One of his campaign ads states "he is controlled by no one and will keep this important office free of political meddling."

    "I am independent. My top priority is to be open and transparent to the public," said Gusman.

    Part of his plan is to place an independent monitor whose responsibility would be to review and oversee changes and complaints tat increase efficiency of prison operation. There would also be a detailed budget, which would be presented to the city council and discussed openly with the community.

    His hard work and willingness to bring about change as a candidate for criminal sheriff can be traced back to being a youth in New Orleans.

    As the son of a New Orleans letter carrier and one of five brothers, Gusman attended Jesuit High School and obtained his Bachelor of Arts degree in Economics and Bachelor of Science degree in Insurance from the Wharton School of Finance and Commerce at the University of Pennsylvania.

    "I had hardworking parents who emphasized that education was critical to success. It is important to give back to the community," he said.

    Gusman is a graduate of the Loyola University New Orleans School of Law and the Harvard University Kennedy School of Government Program for Senior Executives.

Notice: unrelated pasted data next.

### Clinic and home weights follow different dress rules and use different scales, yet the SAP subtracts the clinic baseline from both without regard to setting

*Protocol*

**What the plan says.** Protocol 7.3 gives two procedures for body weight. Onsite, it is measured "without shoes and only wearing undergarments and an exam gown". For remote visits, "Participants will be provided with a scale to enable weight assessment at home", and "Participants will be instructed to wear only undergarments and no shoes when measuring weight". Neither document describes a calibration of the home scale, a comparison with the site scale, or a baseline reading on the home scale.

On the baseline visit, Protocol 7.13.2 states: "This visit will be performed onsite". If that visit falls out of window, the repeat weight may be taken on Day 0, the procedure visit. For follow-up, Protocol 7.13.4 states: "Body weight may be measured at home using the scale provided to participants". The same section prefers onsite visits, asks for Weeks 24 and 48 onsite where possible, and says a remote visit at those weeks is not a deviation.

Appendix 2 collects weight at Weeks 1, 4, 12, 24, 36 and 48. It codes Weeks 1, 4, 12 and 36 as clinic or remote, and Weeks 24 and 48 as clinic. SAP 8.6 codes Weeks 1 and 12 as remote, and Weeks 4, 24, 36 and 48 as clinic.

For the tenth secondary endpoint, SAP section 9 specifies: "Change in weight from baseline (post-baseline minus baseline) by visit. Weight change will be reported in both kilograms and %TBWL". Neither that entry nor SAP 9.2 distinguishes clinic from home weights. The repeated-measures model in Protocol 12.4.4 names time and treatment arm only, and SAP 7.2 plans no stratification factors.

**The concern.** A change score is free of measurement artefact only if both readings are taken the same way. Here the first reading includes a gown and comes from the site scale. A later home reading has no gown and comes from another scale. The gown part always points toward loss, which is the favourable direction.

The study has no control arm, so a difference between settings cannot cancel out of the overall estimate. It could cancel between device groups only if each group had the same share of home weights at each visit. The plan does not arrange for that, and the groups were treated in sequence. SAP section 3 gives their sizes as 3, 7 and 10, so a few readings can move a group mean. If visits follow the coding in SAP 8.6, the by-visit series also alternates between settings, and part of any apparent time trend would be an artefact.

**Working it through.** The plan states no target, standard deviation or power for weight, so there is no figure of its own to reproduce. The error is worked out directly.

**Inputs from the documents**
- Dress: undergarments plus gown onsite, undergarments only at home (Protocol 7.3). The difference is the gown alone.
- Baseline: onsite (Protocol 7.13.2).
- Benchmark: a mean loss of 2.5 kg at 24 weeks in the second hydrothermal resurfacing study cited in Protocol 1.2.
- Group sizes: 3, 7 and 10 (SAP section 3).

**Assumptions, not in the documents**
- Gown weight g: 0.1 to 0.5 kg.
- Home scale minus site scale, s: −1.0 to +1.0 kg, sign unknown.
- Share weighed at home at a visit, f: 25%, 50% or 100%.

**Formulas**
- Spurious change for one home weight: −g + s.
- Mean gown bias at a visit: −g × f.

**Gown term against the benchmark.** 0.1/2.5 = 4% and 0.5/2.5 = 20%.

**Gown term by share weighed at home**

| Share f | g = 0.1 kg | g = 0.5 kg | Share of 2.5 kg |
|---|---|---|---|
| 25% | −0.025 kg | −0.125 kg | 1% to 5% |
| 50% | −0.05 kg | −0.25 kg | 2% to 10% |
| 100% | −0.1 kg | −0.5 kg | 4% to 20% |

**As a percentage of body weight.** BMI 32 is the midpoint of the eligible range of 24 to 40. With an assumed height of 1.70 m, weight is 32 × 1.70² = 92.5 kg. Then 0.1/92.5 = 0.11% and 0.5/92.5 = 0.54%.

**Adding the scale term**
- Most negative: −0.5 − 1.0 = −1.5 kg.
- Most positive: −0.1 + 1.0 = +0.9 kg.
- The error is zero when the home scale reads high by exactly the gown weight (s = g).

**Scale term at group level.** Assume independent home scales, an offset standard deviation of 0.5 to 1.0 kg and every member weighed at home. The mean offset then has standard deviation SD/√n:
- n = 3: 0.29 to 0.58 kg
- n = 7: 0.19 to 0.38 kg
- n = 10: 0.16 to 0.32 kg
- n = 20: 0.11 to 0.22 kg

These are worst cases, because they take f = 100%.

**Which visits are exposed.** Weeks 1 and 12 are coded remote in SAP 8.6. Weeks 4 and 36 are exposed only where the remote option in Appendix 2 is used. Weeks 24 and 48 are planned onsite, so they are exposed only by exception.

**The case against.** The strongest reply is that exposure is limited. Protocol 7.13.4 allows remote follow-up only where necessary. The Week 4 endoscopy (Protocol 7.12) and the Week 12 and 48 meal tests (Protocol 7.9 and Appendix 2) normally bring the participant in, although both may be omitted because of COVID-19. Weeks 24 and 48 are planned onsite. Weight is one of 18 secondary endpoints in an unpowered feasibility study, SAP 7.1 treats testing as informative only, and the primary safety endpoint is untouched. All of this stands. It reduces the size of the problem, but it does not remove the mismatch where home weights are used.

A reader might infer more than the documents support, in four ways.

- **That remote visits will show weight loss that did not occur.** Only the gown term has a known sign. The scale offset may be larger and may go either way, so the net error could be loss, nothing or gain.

He is also an active member in the New Orleans community. He is a St. James Major Catholic Church lector and a member of the St. Mary’s Dominican High School Board of Directors. He is also a member of the Orleans Levee District Board of Commissioners. Gusman has worked with the Junior Achievement Project Business, the Chamber of New Orleans, and the River Region Regional Leadership Institute Class of 2000.

    Gusman hopes that his education and experience in serving the City of New Orleans will make him the best candidate for Orleans Parish criminal sheriff.

    "We need to have a safe and secure prison," said Gusman. "We have to do something to intervene in the lives of inmates."

    Leave a Comment
    Donate to Courtbouillon

    Your donation will support the student journalists of Dillard University. Your contribution will allow us to purchase equipment and cover our annual website hosting costs.

    More to Discover
    Donate to Courtbouillon

    Comments (0)

    All Courtbouillon Picks Reader Picks Sort: Newest

    Your email address will not be published. Required fields are marked *

    Activate Search
    Councilman eyes law enforcement post